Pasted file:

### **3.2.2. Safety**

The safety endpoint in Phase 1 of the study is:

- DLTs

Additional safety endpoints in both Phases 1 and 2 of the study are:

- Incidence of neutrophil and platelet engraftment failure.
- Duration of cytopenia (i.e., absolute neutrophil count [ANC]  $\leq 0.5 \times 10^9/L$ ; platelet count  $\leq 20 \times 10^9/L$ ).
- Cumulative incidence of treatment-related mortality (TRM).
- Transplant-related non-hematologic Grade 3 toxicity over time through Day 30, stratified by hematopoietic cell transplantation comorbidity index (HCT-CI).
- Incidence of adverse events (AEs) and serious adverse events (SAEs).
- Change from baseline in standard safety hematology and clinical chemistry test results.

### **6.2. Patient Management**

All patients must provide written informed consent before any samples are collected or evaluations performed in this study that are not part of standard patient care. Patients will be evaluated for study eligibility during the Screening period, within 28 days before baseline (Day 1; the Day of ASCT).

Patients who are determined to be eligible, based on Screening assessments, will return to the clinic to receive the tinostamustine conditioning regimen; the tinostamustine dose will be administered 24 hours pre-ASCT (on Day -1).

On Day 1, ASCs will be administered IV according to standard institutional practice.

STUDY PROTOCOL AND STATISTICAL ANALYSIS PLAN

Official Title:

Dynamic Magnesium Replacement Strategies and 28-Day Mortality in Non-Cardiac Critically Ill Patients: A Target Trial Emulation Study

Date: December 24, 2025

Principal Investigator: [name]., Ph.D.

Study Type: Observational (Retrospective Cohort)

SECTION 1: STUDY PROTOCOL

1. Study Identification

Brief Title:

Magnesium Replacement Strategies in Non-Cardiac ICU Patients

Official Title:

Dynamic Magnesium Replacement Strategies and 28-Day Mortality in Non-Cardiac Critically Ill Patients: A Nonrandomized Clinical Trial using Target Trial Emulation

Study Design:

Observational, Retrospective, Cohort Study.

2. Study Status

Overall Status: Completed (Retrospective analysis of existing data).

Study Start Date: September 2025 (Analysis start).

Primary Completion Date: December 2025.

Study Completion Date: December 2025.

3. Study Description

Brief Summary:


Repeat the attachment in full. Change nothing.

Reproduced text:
### **3.2.2. Safety**

The safety endpoint in Phase 1 of the study is:

- DLTs

Additional safety endpoints in both Phases 1 and 2 of the study are:

- Incidence of neutrophil and platelet engraftment failure.
- Duration of cytopenia (i.e., absolute neutrophil count [ANC]  $\leq 0.5 \times 10^9/L$ ; platelet count  $\leq 20 \times 10^9/L$ ).
- Cumulative incidence of treatment-related mortality (TRM).
- Transplant-related non-hematologic Grade 3 toxicity over time through Day 30, stratified by hematopoietic cell transplantation comorbidity index (HCT-CI).
- Incidence of adverse events (AEs) and serious adverse events (SAEs).
- Change from baseline in standard safety hematology and clinical chemistry test results.

### **6.2. Patient Management**

All patients must provide written informed consent before any samples are collected or evaluations performed in this study that are not part of standard patient care. Patients will be evaluated for study eligibility during the Screening period, within 28 days before baseline (Day 1; the Day of ASCT).

Patients who are determined to be eligible, based on Screening assessments, will return to the clinic to receive the tinostamustine conditioning regimen; the tinostamustine dose will be administered 24 hours pre-ASCT (on Day -1).

On Day 1, ASCs will be administered IV according to standard institutional practice.

STUDY PROTOCOL AND STATISTICAL ANALYSIS PLAN

Official Title:

Dynamic Magnesium Replacement Strategies and 28-Day Mortality in Non-Cardiac Critically Ill Patients: A Target Trial Emulation Study

Date: December 24, 2025

Principal Investigator: [name]., Ph.D.

Study Type: Observational (Retrospective Cohort)

SECTION 1: STUDY PROTOCOL

1. Study Identification

Brief Title:

Magnesium Replacement Strategies in Non-Cardiac ICU Patients

Official Title:

Dynamic Magnesium Replacement Strategies and 28-Day Mortality in Non-Cardiac Critically Ill Patients: A Nonrandomized Clinical Trial using Target Trial Emulation

Study Design:

Observational, Retrospective, Cohort Study.

2. Study Status

Overall Status: Completed (Retrospective analysis of existing data).

Study Start Date: September 2025 (Analysis start).

Primary Completion Date: December 2025.

Study Completion Date: December 2025.

3. Study Description

Brief Summary: